For Leitrim, injury worries are as much of a concern as the debilitating loss of Ciaran Egan – the Gortletteragh man will be a major loss, his physical presence at full-back would have been much needed against a physically imposing Mayo attack and it will cause major problems in light of the injury worries Leitrim have since suffered.

Wayne McKeon suffered broken fingers in Ruislip but the hope is that the Ballinamore man will be able to take his place. Reports suggest that Daniel Lowe will miss out due to injury and Leitrim will badly miss his physical presence.

Mayo too have had their injury worries but the expected return of the O’Shea brothers and the return of Ronan McGarrity to the fold will ensure that the champions have plenty of options.

Upfront, Conor Mortimer will lead the way but with Horan able to choose from last year’s young player of the year Cillian O’Connor, Andy Moran, Martin Conroy, Alan Dillon, Jason Doherty & Kevin McLoughlin will pose a far more significant threat than London’s forwards. In defence, Mayo are mobile and strong and although Mayo might be short of their stars in the middle of the field, the home team will nevertheless expect to have dominance there too.

Traditionally, Mayo have played an expansive game but under James Horan, a more defensive, modern approach has been adopted which will make it harder for Leitrim to work out scores. Emlyn Mulligan showed real leadership when the pressure was on against London and will need to do the same against Mayo, although a more economic return is needed.

James Glancy & Ray Cox can cause problems, particularly if they get quick low ball in - both are ideally suited to working against the odds but they will need better support from out the field. Robbie Lowe might be added to the mix after a strong showing as a sub but Paddy McGowan is definitely worth another shot, his physical strength will be a huge asset.

Shane Moran and Enda Williams are both likely to start, particularly in the absence of Ciaran Egan, but the defence may see a radical restructuring with the full-back position needing to be filled. Paddy Maguire or Fabian McMorrow would both seem like candidates for the job but there are options that include moving Paul Brennan back into defence while Alan Wynne, St. Mary’s James Glancy and Colm Clarke could all be asked to fill in at corner-back.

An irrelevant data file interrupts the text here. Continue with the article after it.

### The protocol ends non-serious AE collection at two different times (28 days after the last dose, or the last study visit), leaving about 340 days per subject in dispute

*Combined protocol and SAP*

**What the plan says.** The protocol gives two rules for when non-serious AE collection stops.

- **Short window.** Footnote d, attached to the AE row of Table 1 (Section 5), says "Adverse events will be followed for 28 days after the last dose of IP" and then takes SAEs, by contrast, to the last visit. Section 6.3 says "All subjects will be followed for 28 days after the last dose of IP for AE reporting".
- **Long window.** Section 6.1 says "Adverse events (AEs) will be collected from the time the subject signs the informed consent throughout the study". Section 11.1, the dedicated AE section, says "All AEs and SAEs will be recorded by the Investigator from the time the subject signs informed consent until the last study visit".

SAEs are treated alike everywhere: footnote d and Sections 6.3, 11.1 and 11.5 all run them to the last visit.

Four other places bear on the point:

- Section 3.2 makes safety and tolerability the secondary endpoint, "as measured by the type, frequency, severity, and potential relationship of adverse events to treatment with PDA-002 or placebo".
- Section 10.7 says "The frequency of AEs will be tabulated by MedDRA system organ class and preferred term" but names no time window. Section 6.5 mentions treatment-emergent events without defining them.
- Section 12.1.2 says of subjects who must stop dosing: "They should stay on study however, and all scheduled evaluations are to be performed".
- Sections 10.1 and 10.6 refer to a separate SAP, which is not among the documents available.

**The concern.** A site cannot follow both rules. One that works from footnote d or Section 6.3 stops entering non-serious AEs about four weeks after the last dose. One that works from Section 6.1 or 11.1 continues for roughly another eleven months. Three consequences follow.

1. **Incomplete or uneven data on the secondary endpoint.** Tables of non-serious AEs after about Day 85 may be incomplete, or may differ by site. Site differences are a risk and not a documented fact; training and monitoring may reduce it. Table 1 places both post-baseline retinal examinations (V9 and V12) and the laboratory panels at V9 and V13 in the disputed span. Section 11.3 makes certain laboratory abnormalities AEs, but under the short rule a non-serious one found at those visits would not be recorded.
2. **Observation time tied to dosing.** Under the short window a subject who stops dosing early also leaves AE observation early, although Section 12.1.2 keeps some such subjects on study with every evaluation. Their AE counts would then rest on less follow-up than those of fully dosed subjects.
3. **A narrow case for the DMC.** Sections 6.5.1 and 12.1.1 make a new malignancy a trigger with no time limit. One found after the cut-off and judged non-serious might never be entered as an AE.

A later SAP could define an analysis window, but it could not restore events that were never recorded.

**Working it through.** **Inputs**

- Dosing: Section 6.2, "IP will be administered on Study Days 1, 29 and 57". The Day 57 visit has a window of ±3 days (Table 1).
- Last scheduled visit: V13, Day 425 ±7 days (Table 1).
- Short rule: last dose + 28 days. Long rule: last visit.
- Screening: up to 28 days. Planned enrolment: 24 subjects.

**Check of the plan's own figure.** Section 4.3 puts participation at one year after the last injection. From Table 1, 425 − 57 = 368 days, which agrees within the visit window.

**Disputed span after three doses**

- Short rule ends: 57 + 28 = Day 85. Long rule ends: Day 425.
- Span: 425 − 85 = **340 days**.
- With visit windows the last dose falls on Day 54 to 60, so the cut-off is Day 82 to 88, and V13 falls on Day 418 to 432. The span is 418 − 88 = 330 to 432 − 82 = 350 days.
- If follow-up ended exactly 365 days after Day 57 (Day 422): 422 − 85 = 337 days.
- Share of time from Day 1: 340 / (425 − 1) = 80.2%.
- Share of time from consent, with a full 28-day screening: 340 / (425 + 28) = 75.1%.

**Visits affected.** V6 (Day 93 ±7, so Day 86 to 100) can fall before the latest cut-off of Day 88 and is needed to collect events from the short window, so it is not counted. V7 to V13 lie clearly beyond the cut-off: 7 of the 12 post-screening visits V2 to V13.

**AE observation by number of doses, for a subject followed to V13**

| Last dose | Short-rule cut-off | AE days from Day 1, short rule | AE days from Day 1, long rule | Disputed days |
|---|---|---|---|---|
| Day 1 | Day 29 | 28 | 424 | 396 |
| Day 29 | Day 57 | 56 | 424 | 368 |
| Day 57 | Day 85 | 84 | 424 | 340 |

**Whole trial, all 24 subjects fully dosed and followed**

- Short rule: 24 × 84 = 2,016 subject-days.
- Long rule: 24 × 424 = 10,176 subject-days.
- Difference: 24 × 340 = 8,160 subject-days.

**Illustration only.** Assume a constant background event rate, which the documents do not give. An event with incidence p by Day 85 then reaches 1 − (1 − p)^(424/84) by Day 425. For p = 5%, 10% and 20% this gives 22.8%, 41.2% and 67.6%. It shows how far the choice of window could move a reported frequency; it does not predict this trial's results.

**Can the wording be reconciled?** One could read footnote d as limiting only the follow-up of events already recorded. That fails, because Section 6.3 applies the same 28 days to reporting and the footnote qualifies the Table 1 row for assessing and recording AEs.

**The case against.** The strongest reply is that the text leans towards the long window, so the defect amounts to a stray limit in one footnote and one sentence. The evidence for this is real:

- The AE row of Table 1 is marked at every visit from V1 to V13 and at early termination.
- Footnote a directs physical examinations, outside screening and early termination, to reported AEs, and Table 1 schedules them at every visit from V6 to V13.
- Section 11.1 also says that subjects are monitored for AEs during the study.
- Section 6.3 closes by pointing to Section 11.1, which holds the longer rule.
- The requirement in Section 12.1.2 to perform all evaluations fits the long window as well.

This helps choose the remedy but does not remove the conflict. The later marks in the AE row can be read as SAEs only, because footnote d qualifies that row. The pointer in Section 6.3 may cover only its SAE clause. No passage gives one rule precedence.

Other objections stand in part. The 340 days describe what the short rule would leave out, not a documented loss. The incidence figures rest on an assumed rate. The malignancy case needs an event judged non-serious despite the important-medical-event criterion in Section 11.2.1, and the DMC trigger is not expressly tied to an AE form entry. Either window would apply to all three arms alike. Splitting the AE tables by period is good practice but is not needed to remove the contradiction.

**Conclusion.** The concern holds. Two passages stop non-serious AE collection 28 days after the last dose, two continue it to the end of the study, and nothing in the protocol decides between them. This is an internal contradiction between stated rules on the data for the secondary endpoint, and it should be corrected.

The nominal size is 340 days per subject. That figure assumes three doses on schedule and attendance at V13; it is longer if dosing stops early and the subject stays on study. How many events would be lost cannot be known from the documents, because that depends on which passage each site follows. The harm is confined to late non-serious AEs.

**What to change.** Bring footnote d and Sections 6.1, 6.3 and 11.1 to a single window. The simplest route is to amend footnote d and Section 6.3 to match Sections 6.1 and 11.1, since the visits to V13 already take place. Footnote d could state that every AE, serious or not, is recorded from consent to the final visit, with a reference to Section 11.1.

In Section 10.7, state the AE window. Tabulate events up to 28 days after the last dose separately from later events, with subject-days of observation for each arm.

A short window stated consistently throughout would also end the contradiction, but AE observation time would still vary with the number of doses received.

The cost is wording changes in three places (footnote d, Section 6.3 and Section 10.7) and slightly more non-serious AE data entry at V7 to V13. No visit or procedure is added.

It adds up to more uncertainty than Brian Breen and George Dugdale would like ahead of a big game but this year is very much a learning process for a young Leitrim side.

The first test was passed with style in London, the next is far more daunting but a fearless display, playing with discipline and commitment, is something that can be built upon in the years to come.

In fairness, the Leitrim camp seems to be revelling in the challenge - minutes after the win in London, George Dugdale said “Wins like that bring you on no end that no amount of training can” while Brian Breen said “The prize for winning today is a trip to McHale Park, something we’re going to enjoy.”

And if you think that those words are just management talk, Enda Williams and Paul Brennan were of the same mind! Paul said “Mayo, I tell you, I’d not be one bit afraid of coming into Mayo. We’ll get them in Castlebar, good sunny weather, anything can happen!” while Enda added – “As far as people are concerned, it is a no-win situation for us but we’re going down to Castlebar, shackles will be off and hopefully we can express ourselves and play.”

That is the attitude Leitrim must carry into Sunday’s game – Mayo are favourites and you must expect them to win but regardless of the final result, a strong, defiant performance can lay out a template for the future development of this Leitrim team for years to come.